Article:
University of California, San Francisco Logo

University of California, San Francisco | About UCSF | Search UCSF | UCSF Medical Center

Home > Global Health Literature Digest > Rapid HIV Testing
Rapid HIV testing and prevention of perinatal HIV transmission in high-risk maternity hospitals in St. Petersburg, Russia
Global Health Sciences Literature Digest
Published May 6, 2008
Journal Article

Kissin DM, Akatova N, Rakhmanova AG, Vinogradova EN, Voronin EE, Jamieson DJ, et al. Rapid HIV testing and prevention of perinatal HIV transmission in high-risk maternity hospitals in St. Petersburg, Russia. Am J Obstet Gynecol 2008 Feb;198(2):183.e1-7.

Objective

To evaluate the performance of a hospital-based, public health HIV rapid testing (RT) program to detect unknown HIV infections among delivering women, to provide maternal and infant antiretroviral prophylaxis, and to prevent perinatal HIV transmission among infants.

Study Design

A performance evaluation of a public health program in implementation year 1.

Setting

The program was implemented at two of the 17 maternity hospitals in St. Petersburg, Russia. In addition to serving women living in their areas, these two maternity hospitals provide care for women considered high risk because they lack a prenatal care record or because they have inadequate HIV testing documentation in their record. In case of imminent delivery, women can be admitted at any of the 17 maternity hospitals.

Participants

During the study period, 8,790 women delivered in the two high-risk maternity hospitals; 4,162 (47.4%) were eligible for RT. Of those women, 4,117 were eligible because they had no HIV tests during pregnancy (1402 women; 33.7%) or had incomplete HIV testing (2715 women; 65.2%); 45 women who were eligible for other reasons were excluded. Adequacy of testing was determined by a review of prenatal care records submitted at admission. Eligible women were tested even when they were in late labor or soon after delivery. Although most women tested with RT were in active labor, women not in active labor were also eligible for testing if, in the physician's judgment, standard EIA results would not be available before delivery. Trained hospital personnel conducted pretest counseling using an opt-out approach.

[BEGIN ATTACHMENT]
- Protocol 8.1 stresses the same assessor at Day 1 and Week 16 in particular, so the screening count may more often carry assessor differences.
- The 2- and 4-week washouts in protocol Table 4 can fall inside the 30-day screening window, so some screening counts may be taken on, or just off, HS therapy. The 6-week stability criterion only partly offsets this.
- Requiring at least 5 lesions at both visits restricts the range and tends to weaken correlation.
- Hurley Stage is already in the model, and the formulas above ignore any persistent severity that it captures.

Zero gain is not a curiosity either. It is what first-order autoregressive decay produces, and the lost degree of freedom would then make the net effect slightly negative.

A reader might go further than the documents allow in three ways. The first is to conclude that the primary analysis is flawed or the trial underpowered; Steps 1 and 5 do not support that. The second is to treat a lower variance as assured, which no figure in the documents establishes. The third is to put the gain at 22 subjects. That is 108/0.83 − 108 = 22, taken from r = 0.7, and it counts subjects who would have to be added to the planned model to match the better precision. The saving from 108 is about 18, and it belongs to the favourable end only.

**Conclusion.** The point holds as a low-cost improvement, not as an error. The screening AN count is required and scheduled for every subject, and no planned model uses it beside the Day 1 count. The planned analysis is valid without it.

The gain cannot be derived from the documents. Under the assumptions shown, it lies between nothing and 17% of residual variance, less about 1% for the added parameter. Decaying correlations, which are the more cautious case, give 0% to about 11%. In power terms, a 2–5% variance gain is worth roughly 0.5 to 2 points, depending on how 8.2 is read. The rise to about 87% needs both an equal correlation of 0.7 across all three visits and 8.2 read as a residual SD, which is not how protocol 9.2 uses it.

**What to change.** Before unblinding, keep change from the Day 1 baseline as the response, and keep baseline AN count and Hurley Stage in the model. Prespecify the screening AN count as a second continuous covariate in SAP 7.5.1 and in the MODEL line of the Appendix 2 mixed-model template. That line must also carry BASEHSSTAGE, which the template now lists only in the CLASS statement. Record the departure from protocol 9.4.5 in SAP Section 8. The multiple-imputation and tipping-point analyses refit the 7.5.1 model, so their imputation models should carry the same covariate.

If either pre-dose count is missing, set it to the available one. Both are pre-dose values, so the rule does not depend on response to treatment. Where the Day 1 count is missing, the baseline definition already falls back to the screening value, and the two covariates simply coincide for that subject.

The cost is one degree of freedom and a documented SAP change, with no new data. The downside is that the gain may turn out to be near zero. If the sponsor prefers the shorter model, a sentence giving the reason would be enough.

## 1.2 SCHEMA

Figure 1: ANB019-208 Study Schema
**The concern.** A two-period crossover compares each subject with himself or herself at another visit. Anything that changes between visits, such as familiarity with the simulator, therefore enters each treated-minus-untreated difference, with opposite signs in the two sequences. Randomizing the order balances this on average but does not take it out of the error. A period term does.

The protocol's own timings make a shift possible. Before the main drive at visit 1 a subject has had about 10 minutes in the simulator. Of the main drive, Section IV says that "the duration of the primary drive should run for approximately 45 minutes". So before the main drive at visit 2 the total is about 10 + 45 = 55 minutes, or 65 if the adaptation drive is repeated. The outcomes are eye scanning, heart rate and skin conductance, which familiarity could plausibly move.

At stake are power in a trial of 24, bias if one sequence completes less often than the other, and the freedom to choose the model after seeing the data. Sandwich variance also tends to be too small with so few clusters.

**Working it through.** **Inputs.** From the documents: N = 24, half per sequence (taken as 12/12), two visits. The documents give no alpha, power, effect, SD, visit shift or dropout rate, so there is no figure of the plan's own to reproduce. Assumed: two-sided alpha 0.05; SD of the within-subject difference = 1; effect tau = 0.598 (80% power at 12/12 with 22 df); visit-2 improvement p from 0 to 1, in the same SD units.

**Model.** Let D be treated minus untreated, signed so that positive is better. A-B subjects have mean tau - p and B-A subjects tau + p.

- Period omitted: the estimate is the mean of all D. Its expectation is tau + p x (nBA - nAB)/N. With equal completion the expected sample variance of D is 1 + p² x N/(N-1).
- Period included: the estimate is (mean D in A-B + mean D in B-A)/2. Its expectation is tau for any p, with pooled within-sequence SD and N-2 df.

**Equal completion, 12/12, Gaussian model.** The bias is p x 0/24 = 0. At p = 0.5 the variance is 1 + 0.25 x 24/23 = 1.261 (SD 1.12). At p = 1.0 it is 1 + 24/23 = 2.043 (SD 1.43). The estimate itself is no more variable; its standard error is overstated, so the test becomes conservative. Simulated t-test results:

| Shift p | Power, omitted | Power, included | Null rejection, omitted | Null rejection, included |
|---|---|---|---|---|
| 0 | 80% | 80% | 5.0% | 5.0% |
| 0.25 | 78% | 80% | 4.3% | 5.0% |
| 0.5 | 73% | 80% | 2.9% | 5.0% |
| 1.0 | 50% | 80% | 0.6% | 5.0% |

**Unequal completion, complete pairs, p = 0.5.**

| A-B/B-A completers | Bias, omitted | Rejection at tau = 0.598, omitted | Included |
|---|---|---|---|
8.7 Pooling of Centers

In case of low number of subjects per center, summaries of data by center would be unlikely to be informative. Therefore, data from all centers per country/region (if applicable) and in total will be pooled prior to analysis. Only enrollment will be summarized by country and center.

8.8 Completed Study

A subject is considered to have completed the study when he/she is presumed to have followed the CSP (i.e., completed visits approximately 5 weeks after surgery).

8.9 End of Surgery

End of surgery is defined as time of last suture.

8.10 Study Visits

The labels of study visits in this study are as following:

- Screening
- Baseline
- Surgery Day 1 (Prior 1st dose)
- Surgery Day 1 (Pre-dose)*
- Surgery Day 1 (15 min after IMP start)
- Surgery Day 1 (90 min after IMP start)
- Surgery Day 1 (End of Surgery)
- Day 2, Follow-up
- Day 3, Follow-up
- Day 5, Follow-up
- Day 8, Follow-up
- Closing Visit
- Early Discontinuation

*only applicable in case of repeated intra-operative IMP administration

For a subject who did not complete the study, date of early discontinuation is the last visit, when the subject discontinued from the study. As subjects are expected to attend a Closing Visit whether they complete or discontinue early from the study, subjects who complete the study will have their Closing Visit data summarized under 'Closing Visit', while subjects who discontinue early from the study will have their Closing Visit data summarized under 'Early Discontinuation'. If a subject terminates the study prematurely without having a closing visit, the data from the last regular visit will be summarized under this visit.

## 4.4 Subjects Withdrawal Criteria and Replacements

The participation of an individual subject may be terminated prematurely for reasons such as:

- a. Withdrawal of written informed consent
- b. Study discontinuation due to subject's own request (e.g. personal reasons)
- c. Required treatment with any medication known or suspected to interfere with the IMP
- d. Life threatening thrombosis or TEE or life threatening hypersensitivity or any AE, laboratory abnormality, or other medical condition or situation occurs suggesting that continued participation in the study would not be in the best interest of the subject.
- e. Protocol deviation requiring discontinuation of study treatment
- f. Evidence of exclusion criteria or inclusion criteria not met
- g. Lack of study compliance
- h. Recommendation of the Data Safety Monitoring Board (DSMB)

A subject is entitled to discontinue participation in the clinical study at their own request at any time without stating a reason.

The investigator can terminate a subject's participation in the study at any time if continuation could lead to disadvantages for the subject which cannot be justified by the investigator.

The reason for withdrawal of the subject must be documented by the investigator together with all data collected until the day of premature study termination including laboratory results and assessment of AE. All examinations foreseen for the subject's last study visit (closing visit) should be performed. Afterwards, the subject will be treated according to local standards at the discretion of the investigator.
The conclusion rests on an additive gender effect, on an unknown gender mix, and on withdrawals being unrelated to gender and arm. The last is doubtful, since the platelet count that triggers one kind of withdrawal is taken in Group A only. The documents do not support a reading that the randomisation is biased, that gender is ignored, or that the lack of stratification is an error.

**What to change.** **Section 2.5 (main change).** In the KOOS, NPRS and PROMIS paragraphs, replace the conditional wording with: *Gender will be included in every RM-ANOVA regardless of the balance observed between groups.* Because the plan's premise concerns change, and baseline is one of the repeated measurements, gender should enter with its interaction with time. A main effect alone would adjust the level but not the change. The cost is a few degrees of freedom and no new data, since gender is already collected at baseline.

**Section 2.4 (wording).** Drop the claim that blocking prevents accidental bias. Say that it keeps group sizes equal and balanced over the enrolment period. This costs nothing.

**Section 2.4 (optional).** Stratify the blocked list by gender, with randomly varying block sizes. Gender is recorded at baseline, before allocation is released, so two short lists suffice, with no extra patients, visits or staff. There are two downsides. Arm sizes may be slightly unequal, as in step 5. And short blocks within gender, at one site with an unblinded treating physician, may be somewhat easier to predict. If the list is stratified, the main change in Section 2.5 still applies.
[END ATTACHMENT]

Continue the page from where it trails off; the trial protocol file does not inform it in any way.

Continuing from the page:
Intervention

From April 13, 2004 to April 13, 2005, pregnant women at two high-risk maternity hospitals with no or incomplete HIV testing results (negative tests at <34 weeks, none thereafter) were offered point-of-care RT, with antiretroviral prophylaxis for women with positive RT results and their infants.

Primary Outcomes

Outcomes were the percentage of women accepting RT, HIV seroprevalence, timing of the receipt of HIV test results, concordance between RT and conventional EIA, and percentages of women and exposed & infected infants receiving antiretroviral prophylaxis.

Results

A total of 4,117 women were eligible for the study, and 3,671 (89.2%) underwent RT: 98.1% of women without and 84.6% of women with prior negative test results. Of these women, 90.4% received results prior to delivery: 81.3% of women with no HIV testing during pregnancy and 95.9% of women with incomplete HIV testing. Among all women who underwent RT, HIV prevalence was 2.7% (100/3,671); among previously untested women, prevalence was 6.5% (95% CI, 5.3%-8.0%). The incidence of HIV seroconversion among women with previous negative test results during pregnancy was 0.4% (95% CI, 0.2%-0.8). Adjustment for confounders found that the only overall predictor of receiving RT results post-delivery was admission within 60 minutes of delivery, but among women with incomplete HIV testing, not being an injection drug user and being admitted during the day shift also predicted post-delivery results. Among women with positive RT results (100), 76.0% received antiretroviral prophylaxis. Among their HIV-exposed infants, 97.9% (92/94) received prophylaxis; 61.7% (58/94) had available follow-up data, and 8.6% (5/58, 95% CI, 2.9%-19.0%) met criteria for definitive or presumptive HIV infection. Four of the 5 mothers and all of the 5 infants received antiretroviral prophylaxis, and none of the infants was breastfed at the hospital.

Concordance between RT and EIA results was 99.7% (3,574/3,586 specimens). Confirmatory tests were not performed initially on RT-positive/EIA-negative specimens. However, of the 91 Western blot tests that were performed on RT specimens with positive results, 88 were positive (96.7%), and three were indeterminate (3.3%). Relatively long turnaround times for Western blot results (average, 10.5 days) made final HIV status unavailable before discharge from the hospital for all but 9% of women (9/100) who had positive RT results. Among women who were eligible for RT, median turnaround times were 15 minutes between admission and blood collection, 20 minutes between blood collection and availability of RT results, and 3.7 hours between availability of these results and delivery.

Conclusions